In Figure 2, ABCDEFA is a complete forwardreverse transformation. In the loop of AGHIJKDEFA, Π increases to Π^{c+} = Π_{0}^{+}(=0) upon loading to B . Thus, the forward transformation starts from point B . During loading from B to G , Π^{c+} increases at the same rate as that of Π in the evolution of forward transformation. The deformation is elastic during unloading from G to H and Π^{c+} remains the value as at point G . At point H , Π is reduced to Π^{c} = Π_{0}^{}(=0). Thus, the reverse transformation starts and Π^{c+} reverses back to the minimum Π^{c} = Π_{0}^{}(=0). Similar to the forward transformation, Π^{c−} decreases from H to I at the same rate of Π in the evolution of the reverse transformation. Reloading from I to J , the material deforms elastically and Π^{c−} maintains the value as at point I . At point J , Π increases to Π^{c+} = Π_{0}^{+}(=0). The forward transformation restarts and Π^{c−} returns to the maximum Π^{c} = Π_{0}^{}(=0). Upon loading to K , the whole material transforms into martensite again. The points B, J ,H, E lie on a diagonal line, which corresponds to Π = 0.
Temperature plays a critical role in mechanical response of shape memory alloys. Three different types of cyclic temperature vs. strain curves of a CuZnAl single crystal under a constant stress of σ = 109 MPa were reported in [42]. It was found that the material exhibits superelastic behavior under those loading conditions, and the effect of change in temperature on the transformation is equivalent to the change of stress. Equilibrium of σ and T is associated with a Clapeyronlike equation, which is analogous to the ClausiusClapeyron equation. Differentiating Eq. (6) and keeping Π as a constant, one has
Both analytical result and experiment data of this case are shown in Figures 3,8 & 9. Comparing Figures 2,5&6 with Figures 3,8 & 9, we notice that the constantstress process is similar to the constanttemperature process. However, in the constantstress process, the prescribed stress must be large enough to ensure only one martensite variant is produced. Therefore, the associated deformation is always super elasticity.
According to Eq. (6), there are three parts included in the thermodynamic driving force Π for the forward (or reverse) transformation. The first is mechanical load device, the second is temperature load device, and the third is the stored energy. The sum of the first two is also called load device energy. It can be seen from Figures 2,3,5,6,8&9 that the variation of load device energy between the forward and the reverse transformation is about 1.5 MPa . The variation of stored energy is about 1.26 MPa . Both are of the same order of magnitude. Thus, the stored energy between austenite and martensite phaseinterface cannot be ignored.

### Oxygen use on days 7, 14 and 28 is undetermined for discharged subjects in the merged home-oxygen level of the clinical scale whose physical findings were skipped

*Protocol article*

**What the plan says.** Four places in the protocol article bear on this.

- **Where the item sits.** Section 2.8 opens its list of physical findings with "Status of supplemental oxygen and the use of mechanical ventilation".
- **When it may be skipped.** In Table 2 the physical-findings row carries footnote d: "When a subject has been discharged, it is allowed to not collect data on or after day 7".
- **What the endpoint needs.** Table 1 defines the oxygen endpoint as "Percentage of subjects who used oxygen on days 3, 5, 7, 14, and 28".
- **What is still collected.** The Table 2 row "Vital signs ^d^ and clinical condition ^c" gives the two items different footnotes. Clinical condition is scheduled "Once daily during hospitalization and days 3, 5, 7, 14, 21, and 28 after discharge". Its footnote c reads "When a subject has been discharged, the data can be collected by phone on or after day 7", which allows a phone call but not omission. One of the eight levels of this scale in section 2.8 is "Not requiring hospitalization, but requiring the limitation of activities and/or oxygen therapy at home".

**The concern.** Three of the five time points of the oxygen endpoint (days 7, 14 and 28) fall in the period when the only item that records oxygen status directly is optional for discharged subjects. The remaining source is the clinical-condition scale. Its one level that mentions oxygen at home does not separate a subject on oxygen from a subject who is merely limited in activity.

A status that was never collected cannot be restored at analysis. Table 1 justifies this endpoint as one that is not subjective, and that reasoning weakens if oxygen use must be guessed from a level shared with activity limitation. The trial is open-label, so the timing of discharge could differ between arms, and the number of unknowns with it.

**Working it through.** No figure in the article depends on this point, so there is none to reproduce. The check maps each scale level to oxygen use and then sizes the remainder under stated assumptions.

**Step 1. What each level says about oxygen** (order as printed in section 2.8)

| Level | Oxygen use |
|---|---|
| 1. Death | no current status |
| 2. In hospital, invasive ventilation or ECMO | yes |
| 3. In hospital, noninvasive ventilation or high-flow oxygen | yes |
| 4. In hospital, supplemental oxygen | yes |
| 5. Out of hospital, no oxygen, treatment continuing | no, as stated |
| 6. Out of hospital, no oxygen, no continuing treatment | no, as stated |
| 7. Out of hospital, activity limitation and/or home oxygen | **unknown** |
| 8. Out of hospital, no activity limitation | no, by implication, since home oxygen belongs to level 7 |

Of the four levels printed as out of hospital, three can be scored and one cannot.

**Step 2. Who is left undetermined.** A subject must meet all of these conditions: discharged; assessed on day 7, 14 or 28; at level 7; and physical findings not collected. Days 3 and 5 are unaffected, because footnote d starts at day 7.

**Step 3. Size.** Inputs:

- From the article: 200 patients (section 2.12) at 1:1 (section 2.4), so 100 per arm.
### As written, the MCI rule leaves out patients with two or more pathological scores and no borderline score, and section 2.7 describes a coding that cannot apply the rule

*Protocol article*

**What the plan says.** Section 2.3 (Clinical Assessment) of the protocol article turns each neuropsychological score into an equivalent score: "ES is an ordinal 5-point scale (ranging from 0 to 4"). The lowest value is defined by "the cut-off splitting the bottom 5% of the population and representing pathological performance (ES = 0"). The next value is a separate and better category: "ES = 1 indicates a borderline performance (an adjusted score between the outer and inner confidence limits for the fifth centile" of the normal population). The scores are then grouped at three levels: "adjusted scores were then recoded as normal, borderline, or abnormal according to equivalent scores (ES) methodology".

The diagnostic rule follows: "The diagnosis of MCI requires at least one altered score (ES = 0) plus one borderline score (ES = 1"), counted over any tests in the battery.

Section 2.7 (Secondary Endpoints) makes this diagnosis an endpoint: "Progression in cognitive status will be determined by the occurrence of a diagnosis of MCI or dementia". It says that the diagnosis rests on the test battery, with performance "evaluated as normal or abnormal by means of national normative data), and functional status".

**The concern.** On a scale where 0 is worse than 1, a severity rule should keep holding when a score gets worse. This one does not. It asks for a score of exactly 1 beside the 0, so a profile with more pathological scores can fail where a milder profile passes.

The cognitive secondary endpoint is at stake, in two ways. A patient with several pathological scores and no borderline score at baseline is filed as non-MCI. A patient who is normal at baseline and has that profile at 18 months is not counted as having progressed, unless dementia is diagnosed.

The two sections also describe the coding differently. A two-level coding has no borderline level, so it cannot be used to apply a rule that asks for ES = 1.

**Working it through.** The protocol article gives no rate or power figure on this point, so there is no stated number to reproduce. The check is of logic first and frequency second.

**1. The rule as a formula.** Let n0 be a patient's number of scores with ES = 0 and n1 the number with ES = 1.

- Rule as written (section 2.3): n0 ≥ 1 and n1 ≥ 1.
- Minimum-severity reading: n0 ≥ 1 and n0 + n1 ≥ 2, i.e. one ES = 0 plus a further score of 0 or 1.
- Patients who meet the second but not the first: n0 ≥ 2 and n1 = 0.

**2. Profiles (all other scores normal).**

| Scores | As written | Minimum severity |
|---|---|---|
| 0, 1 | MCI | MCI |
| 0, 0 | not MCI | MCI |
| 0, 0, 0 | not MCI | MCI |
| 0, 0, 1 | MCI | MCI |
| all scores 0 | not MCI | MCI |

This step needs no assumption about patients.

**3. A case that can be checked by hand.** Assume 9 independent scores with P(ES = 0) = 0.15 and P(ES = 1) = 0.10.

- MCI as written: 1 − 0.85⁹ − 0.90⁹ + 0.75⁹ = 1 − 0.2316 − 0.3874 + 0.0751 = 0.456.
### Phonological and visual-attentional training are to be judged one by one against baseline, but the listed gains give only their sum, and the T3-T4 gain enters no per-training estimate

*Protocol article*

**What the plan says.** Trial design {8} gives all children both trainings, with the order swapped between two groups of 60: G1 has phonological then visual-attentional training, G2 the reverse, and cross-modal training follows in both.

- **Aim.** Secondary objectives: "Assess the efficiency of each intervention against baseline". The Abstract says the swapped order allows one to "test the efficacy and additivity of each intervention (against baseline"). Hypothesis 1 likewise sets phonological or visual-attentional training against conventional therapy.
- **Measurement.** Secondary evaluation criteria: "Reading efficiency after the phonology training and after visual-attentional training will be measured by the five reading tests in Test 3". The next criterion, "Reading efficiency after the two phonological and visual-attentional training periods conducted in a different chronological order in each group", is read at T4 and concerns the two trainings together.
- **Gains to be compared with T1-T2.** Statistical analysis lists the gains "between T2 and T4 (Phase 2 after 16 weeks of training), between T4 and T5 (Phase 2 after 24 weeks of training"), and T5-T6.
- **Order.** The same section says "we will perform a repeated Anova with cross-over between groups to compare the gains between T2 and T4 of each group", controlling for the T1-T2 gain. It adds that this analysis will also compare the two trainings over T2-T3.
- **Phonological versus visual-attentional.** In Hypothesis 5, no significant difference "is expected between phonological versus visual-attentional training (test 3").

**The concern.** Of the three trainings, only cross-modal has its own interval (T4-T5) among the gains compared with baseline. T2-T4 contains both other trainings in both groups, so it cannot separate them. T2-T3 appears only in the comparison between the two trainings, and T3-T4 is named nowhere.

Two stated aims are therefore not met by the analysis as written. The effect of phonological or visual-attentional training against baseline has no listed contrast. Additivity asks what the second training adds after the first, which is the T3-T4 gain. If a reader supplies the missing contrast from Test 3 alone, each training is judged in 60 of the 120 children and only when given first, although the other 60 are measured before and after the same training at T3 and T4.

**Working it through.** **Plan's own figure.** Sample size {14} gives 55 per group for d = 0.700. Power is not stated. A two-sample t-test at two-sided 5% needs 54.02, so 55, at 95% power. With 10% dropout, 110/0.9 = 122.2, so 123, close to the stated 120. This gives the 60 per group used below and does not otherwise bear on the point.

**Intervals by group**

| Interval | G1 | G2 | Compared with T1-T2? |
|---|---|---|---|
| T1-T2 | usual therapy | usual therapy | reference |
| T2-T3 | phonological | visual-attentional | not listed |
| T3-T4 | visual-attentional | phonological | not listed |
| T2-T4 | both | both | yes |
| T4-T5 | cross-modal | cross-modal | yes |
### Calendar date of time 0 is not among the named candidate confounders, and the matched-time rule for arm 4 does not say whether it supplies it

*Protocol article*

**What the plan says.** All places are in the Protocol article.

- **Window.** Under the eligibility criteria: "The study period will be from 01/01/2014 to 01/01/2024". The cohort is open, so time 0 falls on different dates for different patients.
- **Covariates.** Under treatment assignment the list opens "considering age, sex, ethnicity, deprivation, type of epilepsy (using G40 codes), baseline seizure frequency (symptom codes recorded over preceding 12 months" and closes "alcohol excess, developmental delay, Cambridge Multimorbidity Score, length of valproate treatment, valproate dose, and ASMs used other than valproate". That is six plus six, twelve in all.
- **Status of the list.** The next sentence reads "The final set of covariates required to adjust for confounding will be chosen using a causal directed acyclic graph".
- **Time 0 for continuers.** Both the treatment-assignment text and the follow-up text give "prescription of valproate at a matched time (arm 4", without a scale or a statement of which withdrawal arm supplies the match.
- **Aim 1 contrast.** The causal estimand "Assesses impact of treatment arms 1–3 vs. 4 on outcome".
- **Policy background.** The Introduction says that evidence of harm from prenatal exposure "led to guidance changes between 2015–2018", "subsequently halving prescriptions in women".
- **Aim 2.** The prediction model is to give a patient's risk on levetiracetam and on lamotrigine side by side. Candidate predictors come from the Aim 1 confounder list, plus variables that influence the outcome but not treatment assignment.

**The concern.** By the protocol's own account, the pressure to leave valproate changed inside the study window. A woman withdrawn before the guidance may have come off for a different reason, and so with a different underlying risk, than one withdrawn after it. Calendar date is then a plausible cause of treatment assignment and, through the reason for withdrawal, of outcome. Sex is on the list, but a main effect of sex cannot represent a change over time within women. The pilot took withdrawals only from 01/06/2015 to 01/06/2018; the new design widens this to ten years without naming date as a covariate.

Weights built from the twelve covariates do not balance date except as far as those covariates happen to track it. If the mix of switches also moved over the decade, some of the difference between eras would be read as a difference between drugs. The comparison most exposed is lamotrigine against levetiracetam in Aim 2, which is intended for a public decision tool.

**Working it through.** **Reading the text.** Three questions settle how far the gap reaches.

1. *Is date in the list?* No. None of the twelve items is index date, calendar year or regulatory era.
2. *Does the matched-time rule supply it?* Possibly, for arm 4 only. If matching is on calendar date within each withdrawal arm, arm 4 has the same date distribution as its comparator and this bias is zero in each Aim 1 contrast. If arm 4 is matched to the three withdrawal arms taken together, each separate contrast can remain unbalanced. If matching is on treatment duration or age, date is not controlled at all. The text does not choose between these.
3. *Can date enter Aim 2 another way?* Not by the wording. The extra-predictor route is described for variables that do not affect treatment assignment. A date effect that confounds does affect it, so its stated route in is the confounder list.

It appears that our simulation is very close to the measured behavior.
Reorientation
We now consider the reorientation between 2H martensite variants in a Cu14.0wt%Al3.9wt%Ni shape memory single crystal. Experimental data are taken from Abeyaratne et al. [44]. 2H martensite of CuAlNi has 6 corresponding variants and 24 habit plane variants [4850]. Each habit plane variant consists of two twinrelated lattice correspondence variants.
where α , β , γ have been measured by Otsuka and Shimizu [51] as
The corresponding Green strain is
According to Abeyaratne et al. [44], initially the single crystal is martensite variant 2. Stresses were applied along two orthogonal directions 1 S and 2 S , i.e.,
where θ is the angle between S_{1} and i_{1} . In the experiment, tw θ were chosen, namely, π/8(denoted by θ_{1}) and π/4 (denoted by θ_{1} ). Thus, the applied stress may be expressed as
Variant 2 may transform into variants 1,3,4,5 or 6 upon stressing. The corresponding process variables are ζ_{21}, ζ _{23}, ζ_{24} , ζ_{25}, and ζ_{24}, and their stoichiometric coefficients are
Only two martensite lattice correspondence variants were presented in [44]. The volume fraction of austenite, z,_{0} = 0 . In this case, Eq. (2) is reduced to
where is the volume fraction of one variant, while (1− z) is another.
Elastic energy stored in the twininterface between the martensite lattice correspondence variants can be evaluated by the number of needle tips [44]. It was found that the density of needle tips terminated in transition layer is mainly dependent on the volume fraction of martensite lattice correspondence variant. Total transition layer energy can be written as [44]
where c_{1} and c_{2} are constants standing for two types of transition layers observed. Since there is no other difference between these two martensite lattice correspondence variants except for the orientation, c_{1} and c_{2} should be the same. If c_{1} = c_{2} , with the addition of a constant energy term, Eq. (32) may be rewritten as Bz(1− z) . Based on the nonlocal interaction theory, Rogers also concluded that the interaction energy between two martensite variants may be expressed by Bz(1− z) [52]. According to Abeyaratne et al. [44] onstant B is about 0.017MPa . From Figure 9 of [44], the variation of load device energy between reorientation and its reverse process is about 0.15MPa . Thus, transition layer energy is ignorable as compared with load device energy, i.e., Eq. (3) is an acceptable approximation for martensite variant reorientation.
Using Eq. (65) in our previous paper1 (or substituting Eq. (30) into Eq. (58) in our previous paper [1]) and ignoring interaction energy, the corresponding thermodynamic driving forces can be written as
From Eqs. (25)(29), we have
Thus,
Let
Hence,